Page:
In Angola, Holden Roberto's GRAE (Angolan Revolutionary Government in Exile), which has broken relations with the OAU, has about 8,000 men all over the northeastern quarter of the country (which the Portuguese call the "rotted triangle"). The GRAE has two big Congo bases, one in the lower Congo Valley and a newer one in Katanga. A Roberto unit this year took a Swiss television team for a 600-mile, 51-day walk through its bailiwick, starting from the lower Congo Valley, touching Luanda province on the coast and exiting into Katanga. Two other guerrilla movements are also active in Angola-MPLA (Peoples' Angolan Liberation Movement) and Unitá. III
Ranged against the liberation forces are the following European or white- led forces:
In Mozambique are about 60,000 metropolitan troops of Portugal and 40,000 native soldiers. The air force includes Saber jets provided under NATO aid and Alouette "gunships" sold by France.
In Angola, the size of the army and type of armaments are almost identical with those in Mozambique.
In South Africa and Namibia, there is a standing South African army of 5,700 and a selective-service contingent raised this year from 10,500 to 22,300 to deal with the escalation of the conflict, and to enable men to be sent to neighboring buffer war zones. At present, in fact, one-third of the original force of 16,200 is abroad-in Rhodesia and in Tete. (Unconfirmed British reports say some forces are also in Angola.) There is a selective- service reserve of 42,000. Except for some Eurafrican noncombatants, the armed forces are white.
The South African army has Sherman and Centurion tanks, but these veteran war vehicles are being phased out in favor of France's AMX-90 and AMX-60 tanks and Panhard armored cars. At Uvongo, the French are assisting with experiments to produce a South African SAM based on France's "Cactus" system. France-Presse agency, relating both these developments, also noted that research is continuing on an atomic bomb, but of course this would be useless internally.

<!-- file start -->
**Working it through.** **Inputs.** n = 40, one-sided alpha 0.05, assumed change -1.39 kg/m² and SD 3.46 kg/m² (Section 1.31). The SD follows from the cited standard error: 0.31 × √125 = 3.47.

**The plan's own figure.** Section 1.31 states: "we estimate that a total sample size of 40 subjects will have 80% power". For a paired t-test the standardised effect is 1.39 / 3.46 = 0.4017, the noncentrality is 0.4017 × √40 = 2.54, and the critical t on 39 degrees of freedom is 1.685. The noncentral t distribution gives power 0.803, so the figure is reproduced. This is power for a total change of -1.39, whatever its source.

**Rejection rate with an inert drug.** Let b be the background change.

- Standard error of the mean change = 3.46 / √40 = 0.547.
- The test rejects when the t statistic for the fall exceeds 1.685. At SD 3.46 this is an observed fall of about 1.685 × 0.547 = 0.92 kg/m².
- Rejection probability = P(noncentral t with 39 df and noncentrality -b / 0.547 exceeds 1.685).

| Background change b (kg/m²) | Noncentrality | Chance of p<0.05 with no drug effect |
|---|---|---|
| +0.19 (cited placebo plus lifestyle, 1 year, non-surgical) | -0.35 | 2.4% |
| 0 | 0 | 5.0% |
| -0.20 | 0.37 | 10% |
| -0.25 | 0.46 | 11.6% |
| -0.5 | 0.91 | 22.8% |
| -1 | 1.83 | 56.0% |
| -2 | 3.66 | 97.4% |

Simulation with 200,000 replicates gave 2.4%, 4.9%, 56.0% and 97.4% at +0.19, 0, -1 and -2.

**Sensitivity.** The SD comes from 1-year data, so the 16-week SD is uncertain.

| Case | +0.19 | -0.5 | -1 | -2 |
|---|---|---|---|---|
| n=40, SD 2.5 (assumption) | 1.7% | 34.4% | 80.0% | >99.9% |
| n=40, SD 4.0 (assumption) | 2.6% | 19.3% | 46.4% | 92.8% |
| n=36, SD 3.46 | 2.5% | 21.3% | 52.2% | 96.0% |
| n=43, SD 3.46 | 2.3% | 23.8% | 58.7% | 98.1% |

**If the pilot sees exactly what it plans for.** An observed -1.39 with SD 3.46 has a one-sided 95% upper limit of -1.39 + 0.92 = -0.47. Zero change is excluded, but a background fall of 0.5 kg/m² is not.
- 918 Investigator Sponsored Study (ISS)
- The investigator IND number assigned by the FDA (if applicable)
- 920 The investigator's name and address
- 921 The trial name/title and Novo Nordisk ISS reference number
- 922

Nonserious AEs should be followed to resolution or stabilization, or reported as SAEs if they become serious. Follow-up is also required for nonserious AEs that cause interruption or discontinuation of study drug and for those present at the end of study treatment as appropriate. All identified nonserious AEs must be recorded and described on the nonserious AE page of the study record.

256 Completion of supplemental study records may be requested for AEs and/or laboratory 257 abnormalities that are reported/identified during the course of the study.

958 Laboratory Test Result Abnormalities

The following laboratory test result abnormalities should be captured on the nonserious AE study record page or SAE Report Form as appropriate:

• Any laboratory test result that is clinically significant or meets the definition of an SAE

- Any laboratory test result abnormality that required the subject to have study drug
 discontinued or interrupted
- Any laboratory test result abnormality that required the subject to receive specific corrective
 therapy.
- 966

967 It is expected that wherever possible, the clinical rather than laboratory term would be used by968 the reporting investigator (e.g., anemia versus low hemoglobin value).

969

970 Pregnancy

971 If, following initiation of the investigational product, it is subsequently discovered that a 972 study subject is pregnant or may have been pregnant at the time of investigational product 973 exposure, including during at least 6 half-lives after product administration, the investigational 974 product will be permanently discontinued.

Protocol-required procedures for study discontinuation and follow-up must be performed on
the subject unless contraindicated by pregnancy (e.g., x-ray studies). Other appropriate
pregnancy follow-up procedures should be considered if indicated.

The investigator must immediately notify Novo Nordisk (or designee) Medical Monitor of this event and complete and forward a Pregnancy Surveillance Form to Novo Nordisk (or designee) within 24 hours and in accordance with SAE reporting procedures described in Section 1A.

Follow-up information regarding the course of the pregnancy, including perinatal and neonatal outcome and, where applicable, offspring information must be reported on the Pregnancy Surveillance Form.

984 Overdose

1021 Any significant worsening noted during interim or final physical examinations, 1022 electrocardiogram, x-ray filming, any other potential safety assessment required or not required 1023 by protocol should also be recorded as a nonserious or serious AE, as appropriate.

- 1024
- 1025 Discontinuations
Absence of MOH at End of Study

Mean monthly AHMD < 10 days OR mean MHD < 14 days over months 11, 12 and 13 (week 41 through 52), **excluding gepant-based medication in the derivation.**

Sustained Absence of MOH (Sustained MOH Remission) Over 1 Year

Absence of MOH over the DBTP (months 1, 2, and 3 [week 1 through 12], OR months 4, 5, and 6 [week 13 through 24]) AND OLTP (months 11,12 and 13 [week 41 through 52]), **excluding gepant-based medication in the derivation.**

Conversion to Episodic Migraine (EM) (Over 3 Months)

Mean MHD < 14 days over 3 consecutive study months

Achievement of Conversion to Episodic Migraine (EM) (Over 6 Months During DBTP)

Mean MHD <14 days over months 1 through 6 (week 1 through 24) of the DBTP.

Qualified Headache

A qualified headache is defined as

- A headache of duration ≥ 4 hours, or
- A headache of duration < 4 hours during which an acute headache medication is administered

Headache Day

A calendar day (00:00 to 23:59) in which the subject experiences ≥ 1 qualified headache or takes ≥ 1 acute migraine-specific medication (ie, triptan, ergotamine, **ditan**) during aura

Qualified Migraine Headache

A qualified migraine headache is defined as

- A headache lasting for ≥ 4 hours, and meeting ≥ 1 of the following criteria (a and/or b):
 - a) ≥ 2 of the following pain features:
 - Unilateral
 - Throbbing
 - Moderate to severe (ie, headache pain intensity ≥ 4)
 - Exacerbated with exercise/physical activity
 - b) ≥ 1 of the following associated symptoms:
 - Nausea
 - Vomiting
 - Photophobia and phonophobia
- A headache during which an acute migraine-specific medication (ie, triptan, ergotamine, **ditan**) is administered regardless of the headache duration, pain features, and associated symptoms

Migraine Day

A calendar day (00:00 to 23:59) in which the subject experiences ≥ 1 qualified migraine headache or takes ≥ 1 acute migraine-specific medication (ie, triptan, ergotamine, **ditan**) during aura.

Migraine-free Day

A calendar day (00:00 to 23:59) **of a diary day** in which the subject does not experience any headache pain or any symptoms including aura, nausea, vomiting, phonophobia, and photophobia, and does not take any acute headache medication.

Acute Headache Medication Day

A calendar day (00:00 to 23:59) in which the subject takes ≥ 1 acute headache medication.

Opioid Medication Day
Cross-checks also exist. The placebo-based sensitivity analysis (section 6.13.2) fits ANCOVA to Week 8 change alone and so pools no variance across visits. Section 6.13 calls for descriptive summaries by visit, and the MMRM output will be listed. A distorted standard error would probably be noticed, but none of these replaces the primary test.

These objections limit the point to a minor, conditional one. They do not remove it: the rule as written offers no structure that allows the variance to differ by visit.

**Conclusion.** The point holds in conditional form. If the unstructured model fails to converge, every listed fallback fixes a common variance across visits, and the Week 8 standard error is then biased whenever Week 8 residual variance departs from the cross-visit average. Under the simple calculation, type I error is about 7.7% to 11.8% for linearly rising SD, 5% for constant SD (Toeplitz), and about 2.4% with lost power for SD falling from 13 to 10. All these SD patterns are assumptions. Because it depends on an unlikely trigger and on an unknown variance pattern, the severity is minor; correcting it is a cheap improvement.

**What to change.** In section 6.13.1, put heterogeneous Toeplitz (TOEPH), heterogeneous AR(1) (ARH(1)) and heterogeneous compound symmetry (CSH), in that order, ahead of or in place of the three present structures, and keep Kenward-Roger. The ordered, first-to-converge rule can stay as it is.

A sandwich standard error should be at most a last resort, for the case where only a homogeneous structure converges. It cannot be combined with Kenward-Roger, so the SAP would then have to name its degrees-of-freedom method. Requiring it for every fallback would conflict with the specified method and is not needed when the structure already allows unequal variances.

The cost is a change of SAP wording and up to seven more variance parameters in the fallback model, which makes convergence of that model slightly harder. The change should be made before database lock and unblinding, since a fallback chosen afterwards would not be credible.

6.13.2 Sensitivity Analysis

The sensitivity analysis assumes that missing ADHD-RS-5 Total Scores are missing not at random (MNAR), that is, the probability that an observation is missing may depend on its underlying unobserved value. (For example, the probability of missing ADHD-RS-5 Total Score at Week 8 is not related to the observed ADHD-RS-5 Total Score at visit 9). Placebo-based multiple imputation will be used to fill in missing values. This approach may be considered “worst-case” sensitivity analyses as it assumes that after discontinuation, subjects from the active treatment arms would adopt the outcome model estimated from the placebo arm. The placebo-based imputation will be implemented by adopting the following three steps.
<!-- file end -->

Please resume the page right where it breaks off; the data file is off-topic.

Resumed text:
The navy that defends South Africa's long coastline concentrates on anti- submarine craft. After a Pietermaritzburg court was told in February that twelve ANC guerrillas had admitted to seeking a submarine landing site in Zululand, north of Durban, France announced that it would build Pretoria's first (Daphné class) submarines-three by 1971, three later-and an unspecified number of new sub-chasers. Defense Minister Pieter Botha said in an April white paper that still more sub-chasers would be constructed locally, and that a $20,160,000 submarine base will be built at Simonstown.
The 3,000-man air force includes a flight of Shackleton marine- reconnaissance flying boats and crack squadrons of French Mirage fighter- bombers and Mirage III pursuit planes, whose pilots were trained in France. The Mirages have air-to-ground "anti-guerrilla" rockets. South Africa is building up its helicopter force, which numbered forty a year ago, by purchasing the highly man?uvrable Alouettes and Super-Frelons, both from France.
Police number 28,600, with 15,000 reserves. They have eighty Panhard armored cars and 430 steel-plated French riot trucks. Rural whites are organized in over 200 kommandos. According to the Institute of Strategic Studies, these have 51,500 members, 250 of them light-plane pilots. In the decade since Sharpeville, the South African defense budget has risen from $55 million to nearly $450 million and is expected to increase steadily over the next few years.